catapult magazine

catapult magazine

Vol 3, Num 16 :: 2004.10.08 — 2004.10.21


"His Body, broken for you"

A most amazing thing happened to me at church this Sunday. My mind was running in a hundred directions at once as I prepared to share with the congregation about the small group my wife and I are leading this fall, and because we are also the small group coordinators, I was trying to mentally corral everyone else’s responsibilities and concerns. In the midst of that, I hadn’t given a second thought to the pastor’s request that I help serve communion after the sermon. But there I was, holding the loaf of bread as a stream of people stood waiting to receive the body of Christ and to affirm themselves as one of the body of Christ.

“His Body, broken for you,” I said, echoing the words I had heard so often over the years. “His Body, broken for you,” I said to the second person, who tore off a piece of bread to dip in the wine the woman next to me held. “His Body, broken for you,” I said again, as the third person looked me in the eyes and smiled an affirmation.

“His Body, broken for you.”

“His Body, broken for you.”

“His Body, broken for you.”

I do not know if it is a particular failing of mine or if it is ingrained in the human condition, but most of the time I repeat a phrase it begins to lose meaning. “Have a nice day,” I said to countless customers when I worked as a drugstore cashier. “How’s it going?” I say to friends every day. Even “I love you” becomes somehow perfunctory when signing off on the telephone with family. It had never occurred to me that to repeat the communion blessing would be anything more than ritual. But it was more like a meditation, becoming deeper and more meaningful with each repetition.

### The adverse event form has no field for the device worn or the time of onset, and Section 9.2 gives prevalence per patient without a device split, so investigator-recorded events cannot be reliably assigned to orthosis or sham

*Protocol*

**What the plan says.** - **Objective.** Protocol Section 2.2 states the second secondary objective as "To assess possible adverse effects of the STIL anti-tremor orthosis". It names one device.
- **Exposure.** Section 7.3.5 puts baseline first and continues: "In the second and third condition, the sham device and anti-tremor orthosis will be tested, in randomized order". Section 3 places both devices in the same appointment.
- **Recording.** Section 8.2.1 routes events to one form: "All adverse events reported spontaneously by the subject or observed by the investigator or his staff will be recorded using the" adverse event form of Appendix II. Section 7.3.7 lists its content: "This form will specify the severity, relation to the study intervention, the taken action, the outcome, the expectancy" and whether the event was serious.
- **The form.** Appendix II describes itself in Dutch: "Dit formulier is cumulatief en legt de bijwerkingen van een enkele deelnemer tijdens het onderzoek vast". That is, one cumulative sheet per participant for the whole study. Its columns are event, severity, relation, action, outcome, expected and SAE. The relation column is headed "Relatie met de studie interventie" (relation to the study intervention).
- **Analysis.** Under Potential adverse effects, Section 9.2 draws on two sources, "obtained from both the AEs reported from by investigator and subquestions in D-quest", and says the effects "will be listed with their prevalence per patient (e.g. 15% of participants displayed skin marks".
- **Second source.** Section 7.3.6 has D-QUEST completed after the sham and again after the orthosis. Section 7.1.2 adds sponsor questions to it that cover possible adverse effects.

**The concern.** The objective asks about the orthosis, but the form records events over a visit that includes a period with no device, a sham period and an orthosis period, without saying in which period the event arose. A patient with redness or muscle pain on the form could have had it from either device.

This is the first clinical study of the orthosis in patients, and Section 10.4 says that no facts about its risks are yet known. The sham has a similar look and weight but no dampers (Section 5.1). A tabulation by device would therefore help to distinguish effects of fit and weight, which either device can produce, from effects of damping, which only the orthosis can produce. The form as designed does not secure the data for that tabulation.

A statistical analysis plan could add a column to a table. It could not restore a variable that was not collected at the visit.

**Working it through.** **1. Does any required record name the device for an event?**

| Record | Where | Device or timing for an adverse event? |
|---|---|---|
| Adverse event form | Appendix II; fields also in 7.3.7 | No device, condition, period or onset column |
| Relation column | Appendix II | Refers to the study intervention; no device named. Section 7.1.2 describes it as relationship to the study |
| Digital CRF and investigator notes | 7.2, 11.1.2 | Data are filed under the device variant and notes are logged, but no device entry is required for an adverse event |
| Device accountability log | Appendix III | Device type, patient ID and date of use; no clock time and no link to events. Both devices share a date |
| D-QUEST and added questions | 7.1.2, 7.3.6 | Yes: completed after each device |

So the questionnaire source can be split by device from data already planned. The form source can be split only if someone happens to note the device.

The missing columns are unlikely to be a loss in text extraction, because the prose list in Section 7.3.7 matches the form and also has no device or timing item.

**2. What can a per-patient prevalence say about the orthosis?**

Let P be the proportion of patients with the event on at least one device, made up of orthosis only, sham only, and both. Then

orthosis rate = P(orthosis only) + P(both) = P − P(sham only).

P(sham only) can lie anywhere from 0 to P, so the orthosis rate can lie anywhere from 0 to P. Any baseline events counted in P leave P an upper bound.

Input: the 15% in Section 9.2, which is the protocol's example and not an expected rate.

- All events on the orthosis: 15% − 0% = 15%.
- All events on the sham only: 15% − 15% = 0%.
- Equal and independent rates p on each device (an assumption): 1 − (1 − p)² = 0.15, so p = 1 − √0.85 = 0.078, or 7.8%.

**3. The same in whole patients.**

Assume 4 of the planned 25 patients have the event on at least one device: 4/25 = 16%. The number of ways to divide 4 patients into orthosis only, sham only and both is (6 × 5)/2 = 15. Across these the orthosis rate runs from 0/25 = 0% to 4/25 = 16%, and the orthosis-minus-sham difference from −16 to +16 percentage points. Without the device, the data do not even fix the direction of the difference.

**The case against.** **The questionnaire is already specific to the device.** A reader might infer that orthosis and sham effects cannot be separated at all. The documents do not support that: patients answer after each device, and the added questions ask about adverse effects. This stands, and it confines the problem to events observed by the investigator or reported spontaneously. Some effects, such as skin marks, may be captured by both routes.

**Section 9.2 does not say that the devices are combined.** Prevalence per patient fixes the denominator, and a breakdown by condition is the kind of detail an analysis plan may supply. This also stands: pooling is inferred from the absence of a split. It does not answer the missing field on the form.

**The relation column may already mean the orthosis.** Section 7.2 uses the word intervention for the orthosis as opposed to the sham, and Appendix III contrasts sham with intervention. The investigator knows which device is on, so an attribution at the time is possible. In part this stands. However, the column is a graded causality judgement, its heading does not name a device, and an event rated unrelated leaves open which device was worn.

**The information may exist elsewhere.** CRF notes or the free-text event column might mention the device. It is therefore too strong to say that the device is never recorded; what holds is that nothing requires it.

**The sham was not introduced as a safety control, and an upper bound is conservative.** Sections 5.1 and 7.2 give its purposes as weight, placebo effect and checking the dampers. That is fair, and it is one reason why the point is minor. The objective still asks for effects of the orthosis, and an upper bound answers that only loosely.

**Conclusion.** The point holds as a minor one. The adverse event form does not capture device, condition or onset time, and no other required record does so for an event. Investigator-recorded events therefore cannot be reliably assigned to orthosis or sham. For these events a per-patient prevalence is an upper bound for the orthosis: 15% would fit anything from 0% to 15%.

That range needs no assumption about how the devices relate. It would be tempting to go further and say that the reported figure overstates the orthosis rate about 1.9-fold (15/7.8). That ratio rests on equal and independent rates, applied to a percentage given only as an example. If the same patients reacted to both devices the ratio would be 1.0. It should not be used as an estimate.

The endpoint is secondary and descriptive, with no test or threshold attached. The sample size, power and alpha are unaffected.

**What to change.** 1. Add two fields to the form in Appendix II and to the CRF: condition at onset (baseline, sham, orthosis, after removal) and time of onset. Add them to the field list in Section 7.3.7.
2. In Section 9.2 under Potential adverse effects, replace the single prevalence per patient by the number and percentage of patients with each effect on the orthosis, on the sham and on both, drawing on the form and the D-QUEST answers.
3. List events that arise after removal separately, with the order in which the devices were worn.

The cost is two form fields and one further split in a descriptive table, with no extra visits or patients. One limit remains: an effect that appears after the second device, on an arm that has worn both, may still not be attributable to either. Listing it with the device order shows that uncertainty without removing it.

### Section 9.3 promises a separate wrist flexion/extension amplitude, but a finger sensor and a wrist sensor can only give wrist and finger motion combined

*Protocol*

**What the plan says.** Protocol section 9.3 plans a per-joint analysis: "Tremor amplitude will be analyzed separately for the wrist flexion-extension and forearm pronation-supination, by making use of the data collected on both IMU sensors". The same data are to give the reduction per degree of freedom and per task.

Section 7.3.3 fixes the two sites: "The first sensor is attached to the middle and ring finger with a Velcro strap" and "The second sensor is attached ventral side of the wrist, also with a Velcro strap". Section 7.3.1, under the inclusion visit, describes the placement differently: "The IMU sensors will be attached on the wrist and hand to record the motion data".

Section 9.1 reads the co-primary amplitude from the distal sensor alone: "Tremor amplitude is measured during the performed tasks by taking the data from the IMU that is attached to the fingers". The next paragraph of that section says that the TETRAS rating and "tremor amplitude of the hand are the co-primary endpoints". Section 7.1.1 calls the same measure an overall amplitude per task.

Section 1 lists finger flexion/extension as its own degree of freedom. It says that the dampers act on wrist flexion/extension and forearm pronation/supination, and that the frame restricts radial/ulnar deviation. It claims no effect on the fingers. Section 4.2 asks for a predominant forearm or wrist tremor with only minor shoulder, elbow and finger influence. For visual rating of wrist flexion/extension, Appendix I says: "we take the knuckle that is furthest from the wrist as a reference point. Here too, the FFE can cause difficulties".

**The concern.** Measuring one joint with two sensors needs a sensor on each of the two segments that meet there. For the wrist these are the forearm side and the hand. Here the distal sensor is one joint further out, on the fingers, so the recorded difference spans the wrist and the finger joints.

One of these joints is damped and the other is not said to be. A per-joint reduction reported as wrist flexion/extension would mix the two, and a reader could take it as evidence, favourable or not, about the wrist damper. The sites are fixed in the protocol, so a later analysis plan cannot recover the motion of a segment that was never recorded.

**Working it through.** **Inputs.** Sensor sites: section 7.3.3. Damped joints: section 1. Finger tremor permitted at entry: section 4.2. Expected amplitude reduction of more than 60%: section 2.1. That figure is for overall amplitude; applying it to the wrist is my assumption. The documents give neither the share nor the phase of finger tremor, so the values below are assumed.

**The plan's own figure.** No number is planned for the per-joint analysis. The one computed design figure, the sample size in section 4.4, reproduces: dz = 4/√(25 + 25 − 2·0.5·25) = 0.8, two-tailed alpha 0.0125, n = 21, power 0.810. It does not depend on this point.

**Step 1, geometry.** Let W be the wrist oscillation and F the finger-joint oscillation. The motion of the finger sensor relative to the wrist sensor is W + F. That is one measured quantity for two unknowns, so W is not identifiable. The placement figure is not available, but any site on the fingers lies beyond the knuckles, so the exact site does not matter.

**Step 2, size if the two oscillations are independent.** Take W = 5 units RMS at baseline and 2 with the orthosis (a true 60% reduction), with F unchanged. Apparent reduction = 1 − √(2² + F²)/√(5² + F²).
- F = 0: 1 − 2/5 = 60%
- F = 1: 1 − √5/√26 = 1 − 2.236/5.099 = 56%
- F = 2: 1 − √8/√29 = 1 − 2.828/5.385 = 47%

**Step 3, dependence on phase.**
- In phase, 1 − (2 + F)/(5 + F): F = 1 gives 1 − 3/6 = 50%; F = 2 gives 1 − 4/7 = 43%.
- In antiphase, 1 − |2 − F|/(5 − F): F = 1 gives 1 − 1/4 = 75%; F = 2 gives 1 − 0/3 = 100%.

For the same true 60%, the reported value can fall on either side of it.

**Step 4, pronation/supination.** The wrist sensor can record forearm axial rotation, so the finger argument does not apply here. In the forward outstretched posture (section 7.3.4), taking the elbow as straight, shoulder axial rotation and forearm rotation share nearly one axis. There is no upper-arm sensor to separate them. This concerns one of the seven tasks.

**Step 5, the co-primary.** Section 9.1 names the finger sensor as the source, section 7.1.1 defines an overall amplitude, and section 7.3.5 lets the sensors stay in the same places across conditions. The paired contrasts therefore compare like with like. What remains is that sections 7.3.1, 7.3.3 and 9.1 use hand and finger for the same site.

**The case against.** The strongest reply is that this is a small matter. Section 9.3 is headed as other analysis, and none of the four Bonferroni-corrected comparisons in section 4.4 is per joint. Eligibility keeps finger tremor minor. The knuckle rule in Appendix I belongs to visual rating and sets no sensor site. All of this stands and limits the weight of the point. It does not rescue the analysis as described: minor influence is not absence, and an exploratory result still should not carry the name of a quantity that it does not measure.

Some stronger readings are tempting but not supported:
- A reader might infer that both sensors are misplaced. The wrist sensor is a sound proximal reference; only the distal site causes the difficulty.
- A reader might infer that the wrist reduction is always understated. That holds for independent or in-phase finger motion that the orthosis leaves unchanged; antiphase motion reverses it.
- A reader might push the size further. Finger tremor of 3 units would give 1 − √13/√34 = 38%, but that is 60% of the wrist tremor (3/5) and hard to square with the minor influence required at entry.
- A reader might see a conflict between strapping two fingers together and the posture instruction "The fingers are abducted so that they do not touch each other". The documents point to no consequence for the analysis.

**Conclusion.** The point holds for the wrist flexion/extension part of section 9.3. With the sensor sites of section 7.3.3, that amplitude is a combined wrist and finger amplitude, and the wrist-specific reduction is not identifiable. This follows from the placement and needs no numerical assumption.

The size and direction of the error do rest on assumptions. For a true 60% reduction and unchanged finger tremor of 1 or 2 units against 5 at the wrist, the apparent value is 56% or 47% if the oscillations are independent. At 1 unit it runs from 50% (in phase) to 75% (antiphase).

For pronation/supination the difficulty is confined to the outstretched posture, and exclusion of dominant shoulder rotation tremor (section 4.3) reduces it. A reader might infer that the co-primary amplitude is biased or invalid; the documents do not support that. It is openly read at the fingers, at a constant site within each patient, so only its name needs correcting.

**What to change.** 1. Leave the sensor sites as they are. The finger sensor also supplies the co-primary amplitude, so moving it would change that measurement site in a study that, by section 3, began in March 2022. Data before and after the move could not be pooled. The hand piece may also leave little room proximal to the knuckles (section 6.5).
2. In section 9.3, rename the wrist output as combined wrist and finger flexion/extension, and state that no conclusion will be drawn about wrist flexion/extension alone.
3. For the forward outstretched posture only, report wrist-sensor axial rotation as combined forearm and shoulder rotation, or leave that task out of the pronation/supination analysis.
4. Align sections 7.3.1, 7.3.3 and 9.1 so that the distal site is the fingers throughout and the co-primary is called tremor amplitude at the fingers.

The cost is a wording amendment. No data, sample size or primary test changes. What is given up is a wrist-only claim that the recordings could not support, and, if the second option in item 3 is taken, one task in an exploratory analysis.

As I looked at the faces of people processing past me, as I told them each that Christ’s body was broken for their salvation, the magnitude of Christ’s love seemed almost tangible. The small feeling of joy I felt at serving fifty or so friends, people I know in varying degrees of depth, gave me just a sliver of an idea of what God experiences when he extends his saving hand to billions of people he knows through and through. Such joy would burst me.

“His Body, broken for you,” I said, and as I gripped the husk of the bread I could feel fingers tear out pieces of the soft interior. It’s a forcible, almost violent gesture that brings me back to the cross, to the swarm of brutalizers and gawkers who peck away, stripping his flesh and his dignity. We are each complicit in his death as much as we are recipients of his grace; that his body would be broken for us even as it was broken by us is the miracle of salvation.

“His Body, broken for you,” I said, and I began to wonder who I was to deliver that message. Here I was standing up and identifying myself as a leader, feeling pretty good about myself, and only then was I blindsided by the truly awesome nature of church responsibility. I’d been consumed by administrative detail and organizational structures and lost sight of how unbelievable it is that I should serve someone on behalf of God, that it’s even possible that the love of Christ could flow through me toward others.

“His Body, broken for you,” I said, and I began to speak the words as distinctly and personally as I could. I knew I’d passed through similar lines hundreds of times and heard those words over and over, and from one week to the next it was the same thing. But with my voice I tried to say: “Can you believe it? Don’t you know what this means? The Lord of the universe humbled himself to become human and suffer and die, and it is only because of that that we live! Can you imagine?” It’s like a mentor of mine told me: you never really understand something fully until you explain it to someone else.

I was so glad that I hadn’t had time to think about serving before it was right on top of me; if I had prepared and thought about the experience, it would have likely been diminished. Instead it caught me off guard; the adrenaline of the moment and the sharp tang of wine in my mouth put my senses at their most heightened. I was fully in the moment. I don’t expect that subsequent servings will be quite the same as this first time. But neither do I expect that communion will be quite the same again.

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